In the previous posting on this subject, we closed with the comment that John Maynard Keynes did not define savings properly, and this skewed his entire analysis to the point where it really wasn’t very closely connected with reality. This is, in fact, why the eventual title of Louis Kelso’s third book was Two-Factor Theory: The Economics of Reality (1967).
|Beggars can't choose who owns.|
The simple fact is that new capital cannot be financed without savings. We all agree on that. The problem comes in when someone insists on defining “savings” exclusively as past reductions in consumption instead of also including future increases in production.
With the former, if you want to finance new capital, you must 1) reduce consumption below your income until you have accumulated enough money to purchase the capital, 2) persuade someone who has sufficient savings to lend you what you need, or 3) change the definition of private property in some fashion (usually by changing the definition of money) and redistribute purchasing power in some fashion, usually through the tax system or by inflating the currency.
Financing out of past savings means that 1) you must already own enough capital to generate income in excess of your consumption needs (capital is expensive and you cannot save enough out of labor income to purchase any meaningful capital stake), 2) make it “interesting” to a lender, which usually means giving up the lion’s share of ownership to an investor or lender, or 3) are in good with the political powers to be in line for largesse.
|"Lion's Share" = "Everything"|
We include typical corporate borrowing for new capital formation under No. 1 above, as what makes a corporation or individual “interesting” ordinarily is to have collateral that can be seized in case the loan goes into default, which means you have accumulated wealth. As they (the generalized other) say, “You need money to make money” . . . assuming that by “need money” is meant “you need to have money already,” i.e., collateral of some kind. Collateral is what empowers the already-wealthy with the ability to borrow without signing over the lion’s share of ownership.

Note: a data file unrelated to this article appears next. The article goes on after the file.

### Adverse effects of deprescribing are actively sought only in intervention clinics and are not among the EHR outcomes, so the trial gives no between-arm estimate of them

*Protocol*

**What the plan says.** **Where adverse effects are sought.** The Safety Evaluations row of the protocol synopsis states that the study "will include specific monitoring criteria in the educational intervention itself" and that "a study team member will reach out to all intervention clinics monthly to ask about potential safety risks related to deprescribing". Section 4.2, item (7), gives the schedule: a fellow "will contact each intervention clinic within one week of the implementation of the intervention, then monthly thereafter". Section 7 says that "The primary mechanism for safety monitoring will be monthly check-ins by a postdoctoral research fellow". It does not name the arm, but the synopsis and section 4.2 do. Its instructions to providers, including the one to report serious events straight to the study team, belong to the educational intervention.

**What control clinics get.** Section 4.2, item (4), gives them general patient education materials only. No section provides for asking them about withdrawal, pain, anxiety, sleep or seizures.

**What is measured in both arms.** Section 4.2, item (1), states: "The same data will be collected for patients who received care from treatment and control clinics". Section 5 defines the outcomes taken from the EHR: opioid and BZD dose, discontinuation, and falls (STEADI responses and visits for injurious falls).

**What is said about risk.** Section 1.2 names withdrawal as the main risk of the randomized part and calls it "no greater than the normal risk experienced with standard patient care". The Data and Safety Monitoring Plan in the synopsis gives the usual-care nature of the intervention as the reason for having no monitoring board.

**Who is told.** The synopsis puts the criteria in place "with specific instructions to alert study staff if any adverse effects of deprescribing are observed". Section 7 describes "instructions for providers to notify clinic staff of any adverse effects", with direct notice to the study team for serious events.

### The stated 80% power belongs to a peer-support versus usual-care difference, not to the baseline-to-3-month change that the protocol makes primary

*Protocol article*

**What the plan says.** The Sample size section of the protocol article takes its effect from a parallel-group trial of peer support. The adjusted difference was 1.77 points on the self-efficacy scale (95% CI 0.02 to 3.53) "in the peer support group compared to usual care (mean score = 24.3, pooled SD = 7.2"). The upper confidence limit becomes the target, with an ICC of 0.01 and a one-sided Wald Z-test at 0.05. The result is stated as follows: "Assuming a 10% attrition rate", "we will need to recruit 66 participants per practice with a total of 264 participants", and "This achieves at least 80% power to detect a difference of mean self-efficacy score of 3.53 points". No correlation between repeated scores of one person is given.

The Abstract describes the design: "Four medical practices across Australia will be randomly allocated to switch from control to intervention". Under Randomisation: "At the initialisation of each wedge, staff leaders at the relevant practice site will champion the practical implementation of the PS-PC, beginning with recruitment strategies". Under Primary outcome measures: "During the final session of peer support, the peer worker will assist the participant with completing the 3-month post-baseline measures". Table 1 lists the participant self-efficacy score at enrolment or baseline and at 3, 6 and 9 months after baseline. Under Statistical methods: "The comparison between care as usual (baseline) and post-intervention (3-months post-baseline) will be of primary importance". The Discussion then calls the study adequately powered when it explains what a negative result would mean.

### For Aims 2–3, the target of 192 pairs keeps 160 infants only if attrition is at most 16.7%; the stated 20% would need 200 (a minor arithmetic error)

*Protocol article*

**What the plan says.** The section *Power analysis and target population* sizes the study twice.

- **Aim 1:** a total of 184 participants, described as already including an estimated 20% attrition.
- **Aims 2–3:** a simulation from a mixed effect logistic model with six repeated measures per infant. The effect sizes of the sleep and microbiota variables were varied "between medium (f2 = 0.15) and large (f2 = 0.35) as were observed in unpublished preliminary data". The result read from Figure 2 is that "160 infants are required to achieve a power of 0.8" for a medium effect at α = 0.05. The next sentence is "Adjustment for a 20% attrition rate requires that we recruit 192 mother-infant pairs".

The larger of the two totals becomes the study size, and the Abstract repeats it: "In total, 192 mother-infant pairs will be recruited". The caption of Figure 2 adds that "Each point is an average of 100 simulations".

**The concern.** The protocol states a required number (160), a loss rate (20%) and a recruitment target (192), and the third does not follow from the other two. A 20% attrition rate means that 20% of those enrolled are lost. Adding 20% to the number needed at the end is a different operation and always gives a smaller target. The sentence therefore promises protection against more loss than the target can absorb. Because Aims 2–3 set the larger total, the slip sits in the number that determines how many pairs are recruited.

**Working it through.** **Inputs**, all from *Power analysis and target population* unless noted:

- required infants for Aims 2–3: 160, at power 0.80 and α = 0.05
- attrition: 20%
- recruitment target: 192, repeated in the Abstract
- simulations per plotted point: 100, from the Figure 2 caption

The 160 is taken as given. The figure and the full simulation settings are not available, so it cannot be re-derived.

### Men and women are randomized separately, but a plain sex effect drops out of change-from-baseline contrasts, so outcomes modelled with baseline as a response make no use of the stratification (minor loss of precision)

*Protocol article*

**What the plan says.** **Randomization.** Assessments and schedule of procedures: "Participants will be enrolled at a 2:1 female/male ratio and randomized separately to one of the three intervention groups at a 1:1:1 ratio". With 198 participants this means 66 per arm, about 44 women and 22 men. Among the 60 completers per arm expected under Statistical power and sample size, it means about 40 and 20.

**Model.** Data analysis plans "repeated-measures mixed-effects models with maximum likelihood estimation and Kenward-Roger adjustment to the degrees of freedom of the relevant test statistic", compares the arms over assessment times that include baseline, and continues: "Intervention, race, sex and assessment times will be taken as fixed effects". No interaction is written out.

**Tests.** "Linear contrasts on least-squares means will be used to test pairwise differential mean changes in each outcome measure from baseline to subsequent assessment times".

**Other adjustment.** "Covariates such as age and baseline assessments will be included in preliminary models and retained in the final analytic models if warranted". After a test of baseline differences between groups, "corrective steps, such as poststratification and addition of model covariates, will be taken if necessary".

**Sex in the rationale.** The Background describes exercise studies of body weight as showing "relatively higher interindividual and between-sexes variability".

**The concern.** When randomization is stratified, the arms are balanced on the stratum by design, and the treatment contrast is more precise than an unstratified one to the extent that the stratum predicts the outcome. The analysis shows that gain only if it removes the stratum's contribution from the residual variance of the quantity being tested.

By the way, we’re using “lion’s share” in the modern sense of the term, not the classic, Æsop’s fables sense, in which “the lion’s share” was everything, not just most everything.
|John Locke: Control = ownership|
Obviously, if you insist on financing new capital only out of past savings, then as a rule only the already-wealthy or the State (that has the coercive power to redistribute) will end up owning most of everything. And, yes, when the State redistributes, it is effectively laying claim to de facto ownership of everything, whether it is done through confiscatory taxation, or the hidden tax of inflation. As John Locke observed when addressing the issue of taxation without representation, “What property have I in that, which another may by right take, when he pleases, to himself?” (Second Treatise of Government, § 140.)
Keynes simply assumed as a matter of course that the only way to finance new capital formation was to cut consumption and accumulate money savings . . . which we know is not the case. It is also perfectly feasible to promise to pay for something tomorrow that you purchased today. Most economic activity is done on this basis, and to claim that it cannot be done borders on the delusional. The so-called credit card industry is built on the assumption that you can purchase something today and consume it, yet pay for it tomorrow.